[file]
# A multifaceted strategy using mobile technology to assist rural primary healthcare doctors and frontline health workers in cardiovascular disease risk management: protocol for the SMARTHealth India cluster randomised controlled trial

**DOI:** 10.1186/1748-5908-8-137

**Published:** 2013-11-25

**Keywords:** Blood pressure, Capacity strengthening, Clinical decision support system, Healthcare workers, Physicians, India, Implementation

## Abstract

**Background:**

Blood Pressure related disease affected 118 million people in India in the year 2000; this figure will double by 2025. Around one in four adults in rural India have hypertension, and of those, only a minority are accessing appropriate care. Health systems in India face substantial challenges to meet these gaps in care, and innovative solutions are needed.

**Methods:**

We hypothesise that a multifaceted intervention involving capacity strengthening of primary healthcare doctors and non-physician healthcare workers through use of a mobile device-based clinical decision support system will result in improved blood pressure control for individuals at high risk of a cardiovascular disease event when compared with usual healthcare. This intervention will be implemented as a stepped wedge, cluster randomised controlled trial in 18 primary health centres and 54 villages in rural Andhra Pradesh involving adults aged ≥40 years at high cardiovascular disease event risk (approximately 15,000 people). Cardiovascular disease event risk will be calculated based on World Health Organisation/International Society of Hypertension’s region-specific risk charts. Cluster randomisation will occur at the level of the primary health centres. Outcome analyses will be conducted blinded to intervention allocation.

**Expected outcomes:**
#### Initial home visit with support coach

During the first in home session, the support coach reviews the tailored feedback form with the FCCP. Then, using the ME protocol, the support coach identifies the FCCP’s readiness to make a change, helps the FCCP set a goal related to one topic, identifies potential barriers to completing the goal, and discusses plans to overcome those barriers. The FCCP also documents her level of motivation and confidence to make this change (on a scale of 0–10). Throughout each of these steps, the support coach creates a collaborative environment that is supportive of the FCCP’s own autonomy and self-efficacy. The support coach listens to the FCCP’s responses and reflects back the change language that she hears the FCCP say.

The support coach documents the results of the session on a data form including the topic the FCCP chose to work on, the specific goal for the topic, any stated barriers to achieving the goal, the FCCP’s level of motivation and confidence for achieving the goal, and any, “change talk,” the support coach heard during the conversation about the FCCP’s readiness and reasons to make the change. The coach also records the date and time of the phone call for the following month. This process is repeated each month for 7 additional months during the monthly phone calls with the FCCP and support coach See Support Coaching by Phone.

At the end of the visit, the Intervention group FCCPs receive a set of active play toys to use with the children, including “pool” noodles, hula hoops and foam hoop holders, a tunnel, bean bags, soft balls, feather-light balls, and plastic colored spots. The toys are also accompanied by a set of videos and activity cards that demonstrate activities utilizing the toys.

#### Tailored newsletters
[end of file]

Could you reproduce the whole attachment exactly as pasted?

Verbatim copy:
# A multifaceted strategy using mobile technology to assist rural primary healthcare doctors and frontline health workers in cardiovascular disease risk management: protocol for the SMARTHealth India cluster randomised controlled trial

**DOI:** 10.1186/1748-5908-8-137

**Published:** 2013-11-25

**Keywords:** Blood pressure, Capacity strengthening, Clinical decision support system, Healthcare workers, Physicians, India, Implementation

## Abstract

**Background:**

Blood Pressure related disease affected 118 million people in India in the year 2000; this figure will double by 2025. Around one in four adults in rural India have hypertension, and of those, only a minority are accessing appropriate care. Health systems in India face substantial challenges to meet these gaps in care, and innovative solutions are needed.

**Methods:**

We hypothesise that a multifaceted intervention involving capacity strengthening of primary healthcare doctors and non-physician healthcare workers through use of a mobile device-based clinical decision support system will result in improved blood pressure control for individuals at high risk of a cardiovascular disease event when compared with usual healthcare. This intervention will be implemented as a stepped wedge, cluster randomised controlled trial in 18 primary health centres and 54 villages in rural Andhra Pradesh involving adults aged ≥40 years at high cardiovascular disease event risk (approximately 15,000 people). Cardiovascular disease event risk will be calculated based on World Health Organisation/International Society of Hypertension’s region-specific risk charts. Cluster randomisation will occur at the level of the primary health centres. Outcome analyses will be conducted blinded to intervention allocation.

**Expected outcomes:**
#### Initial home visit with support coach

During the first in home session, the support coach reviews the tailored feedback form with the FCCP. Then, using the ME protocol, the support coach identifies the FCCP’s readiness to make a change, helps the FCCP set a goal related to one topic, identifies potential barriers to completing the goal, and discusses plans to overcome those barriers. The FCCP also documents her level of motivation and confidence to make this change (on a scale of 0–10). Throughout each of these steps, the support coach creates a collaborative environment that is supportive of the FCCP’s own autonomy and self-efficacy. The support coach listens to the FCCP’s responses and reflects back the change language that she hears the FCCP say.

The support coach documents the results of the session on a data form including the topic the FCCP chose to work on, the specific goal for the topic, any stated barriers to achieving the goal, the FCCP’s level of motivation and confidence for achieving the goal, and any, “change talk,” the support coach heard during the conversation about the FCCP’s readiness and reasons to make the change. The coach also records the date and time of the phone call for the following month. This process is repeated each month for 7 additional months during the monthly phone calls with the FCCP and support coach See Support Coaching by Phone.

At the end of the visit, the Intervention group FCCPs receive a set of active play toys to use with the children, including “pool” noodles, hula hoops and foam hoop holders, a tunnel, bean bags, soft balls, feather-light balls, and plastic colored spots. The toys are also accompanied by a set of videos and activity cards that demonstrate activities utilizing the toys.

#### Tailored newsletters